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Infect Immun. Apr 2005; 73(4): 2367–2378.
PMCID: PMC1087426

Involvement of the Escherichia coli O157:H7(pO157) ecf Operon and Lipid A Myristoyl Transferase Activity in Bacterial Survival in the Bovine Gastrointestinal Tract and Bacterial Persistence in Farm Water Troughs

Abstract

Escherichia coli O157:H7 is an important food-borne pathogen that causes hemorrhagic colitis and the hemolytic-uremic syndrome in humans. Recently, we reported that the pO157 ecf (E. coli attaching and effacing gene-positive conserved fragments) operon is thermoregulated by an intrinsically curved DNA and contains the genes for bacterial surface-associated proteins, including a second copy of lipid A myristoyl transferase, whose chromosomal copy is the lpxM gene product. E. coli O157:H7 survives and persists well in diverse environments from the human and bovine gastrointestinal tracts (GIT) to nutrient-dilute farm water troughs. Transcriptional regulation of the ecf operon by intrinsic DNA curvature and the genetic redundancy of lpxM that is associated with lipid A modification led us to hypothesize that the pO157 ecf operon and lpxM are associated with bacterial survival and persistence in various in vivo and ex vivo environments by optimizing bacterial membrane structure and/or integrity. To test this hypothesis, three isogenic ecf operon and/or lpxM deletion mutants of E. coli O157:H7 ATCC 43894 were constructed and analyzed in vitro and in vivo. The results showed that a double mutant carrying deletions in the ecf and lpxM genes had an altered lipid A structure and membrane fatty acid composition, did not survive passage through the bovine GIT, did not persist well in farm water troughs, had increased susceptibility to a broad spectrum of antibiotics and detergents, and had impaired motility. Electron microscopic analyses showed gross changes in bacterial membrane structure.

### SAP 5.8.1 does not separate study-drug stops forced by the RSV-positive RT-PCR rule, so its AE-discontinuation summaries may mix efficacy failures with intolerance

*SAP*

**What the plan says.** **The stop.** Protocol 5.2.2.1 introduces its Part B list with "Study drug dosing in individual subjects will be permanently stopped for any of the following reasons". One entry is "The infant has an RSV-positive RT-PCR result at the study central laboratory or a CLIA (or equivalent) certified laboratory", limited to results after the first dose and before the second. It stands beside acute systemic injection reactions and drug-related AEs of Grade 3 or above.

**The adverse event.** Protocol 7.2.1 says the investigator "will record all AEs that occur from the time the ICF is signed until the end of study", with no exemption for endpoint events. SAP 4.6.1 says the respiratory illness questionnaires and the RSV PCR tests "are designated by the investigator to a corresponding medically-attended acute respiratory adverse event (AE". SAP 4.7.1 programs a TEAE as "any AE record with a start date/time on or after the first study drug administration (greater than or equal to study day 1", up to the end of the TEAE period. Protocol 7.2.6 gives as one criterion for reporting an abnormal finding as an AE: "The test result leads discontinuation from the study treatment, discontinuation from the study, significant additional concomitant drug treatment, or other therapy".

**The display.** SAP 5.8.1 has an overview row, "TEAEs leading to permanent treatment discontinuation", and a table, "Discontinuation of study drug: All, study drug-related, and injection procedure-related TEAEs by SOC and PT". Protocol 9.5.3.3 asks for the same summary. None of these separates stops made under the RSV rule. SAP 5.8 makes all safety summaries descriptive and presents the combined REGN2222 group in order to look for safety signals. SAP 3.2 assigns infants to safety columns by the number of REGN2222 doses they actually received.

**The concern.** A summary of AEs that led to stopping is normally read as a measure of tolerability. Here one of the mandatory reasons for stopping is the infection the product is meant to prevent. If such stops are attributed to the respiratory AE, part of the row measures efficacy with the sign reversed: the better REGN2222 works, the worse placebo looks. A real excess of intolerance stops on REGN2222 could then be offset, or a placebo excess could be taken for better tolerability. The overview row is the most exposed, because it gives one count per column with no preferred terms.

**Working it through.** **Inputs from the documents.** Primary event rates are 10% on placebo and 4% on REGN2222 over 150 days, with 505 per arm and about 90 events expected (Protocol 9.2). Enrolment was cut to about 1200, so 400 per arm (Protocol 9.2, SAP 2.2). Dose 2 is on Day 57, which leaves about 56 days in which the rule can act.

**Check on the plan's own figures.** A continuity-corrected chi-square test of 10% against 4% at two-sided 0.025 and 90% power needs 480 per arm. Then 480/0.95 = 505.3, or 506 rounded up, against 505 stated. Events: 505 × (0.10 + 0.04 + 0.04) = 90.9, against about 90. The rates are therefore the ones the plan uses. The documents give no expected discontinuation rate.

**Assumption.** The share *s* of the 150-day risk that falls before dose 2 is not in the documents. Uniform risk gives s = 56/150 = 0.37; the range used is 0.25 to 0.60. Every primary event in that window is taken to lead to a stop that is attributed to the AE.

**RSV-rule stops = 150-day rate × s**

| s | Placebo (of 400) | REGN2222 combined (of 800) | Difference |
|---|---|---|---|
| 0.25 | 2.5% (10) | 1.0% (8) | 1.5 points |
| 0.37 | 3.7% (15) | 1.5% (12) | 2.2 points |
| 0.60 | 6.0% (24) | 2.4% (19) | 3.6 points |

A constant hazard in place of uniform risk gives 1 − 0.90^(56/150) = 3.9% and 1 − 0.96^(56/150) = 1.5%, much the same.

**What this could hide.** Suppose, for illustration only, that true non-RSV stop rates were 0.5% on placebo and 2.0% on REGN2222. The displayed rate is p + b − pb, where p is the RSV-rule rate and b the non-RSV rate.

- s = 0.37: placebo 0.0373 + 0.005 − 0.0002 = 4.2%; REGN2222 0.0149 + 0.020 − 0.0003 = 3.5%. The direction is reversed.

The outer membrane (OM) of gram-negative bacteria provides an effective physical barrier to various environments (39). An important component for this function is the lipopolysaccharide (LPS), which is a highly ordered and rigid quasicrystalline structure occupying the outer leaflet of the bacterial OM (29). The inner leaflet of the OM is composed of glycerophospholipids. It is well known that under stress conditions, bacteria can alter their membrane lipid composition (52). An example of such an alteration is the homeoviscous adaptation that occurs with heat stress (47). Also, increasing evidence suggests that structural modification of the OM can change membrane functions by regulating the expression, transportation, or secretion of the membrane-associated proteins (3, 62). Pathogens that thrive in diverse habitats likely adapt their membrane structure to optimize survival under various in vivo and ex vivo conditions.

Escherichia coli O157:H7 is the most common serotype of Shiga toxin-producing E. coli (STEC) associated with hemorrhagic colitis and the hemolytic-uremic syndrome in the United States and other countries around the world (36). Healthy cattle are the principal reservoir of this microorganism, and a bacterial colonization site has been recently identified at the most distal part of the bovine gastrointestinal tract (GIT), the recto-anal junction (RAJ) mucosa (21, 37). Major virulence factors identified in animal models include the Shiga toxins (Stxs) and a 43-kb pathogenicity island called the locus of enterocyte effacement (LEE). Stxs are AB5 toxins with three cellular activities: (i) RNA N-glycosidase (17, 51), (ii) signal transduction (32), and (iii) antiviral activity against bovine virus (18, 19). Therefore, this toxin family can inhibit protein synthesis, cause apoptosis, and inhibit viral replication. The LEE is responsible for the formation of attaching and effacing lesions on the intestinal epithelium and encodes a type III secretion system, intimin, the translocated intimin receptor (Tir), and other secreted proteins such as EspA, EspB, and EspD (20).

In addition to Stxs and the LEE, epidemiological evidence shows that all clinical isolates of E. coli O157:H7 carry the ~92-kb plasmid pO157 (36). Although several putative virulence factors have been identified on pO157, their in vivo contributions to bacterial pathogenesis have not been demonstrated. These putative virulence factors include enterohemolysin (ehxA) (4), the general secretory pathway (etpC to -O) (9), serine protease (espP) (9), catalase-peroxidase (katP) (7), a potential adhesin (toxB) (53), and a C1 esterase inhibitor (stcE) (30). It is believed that pO157 is required for full virulence of E. coli O157:H7.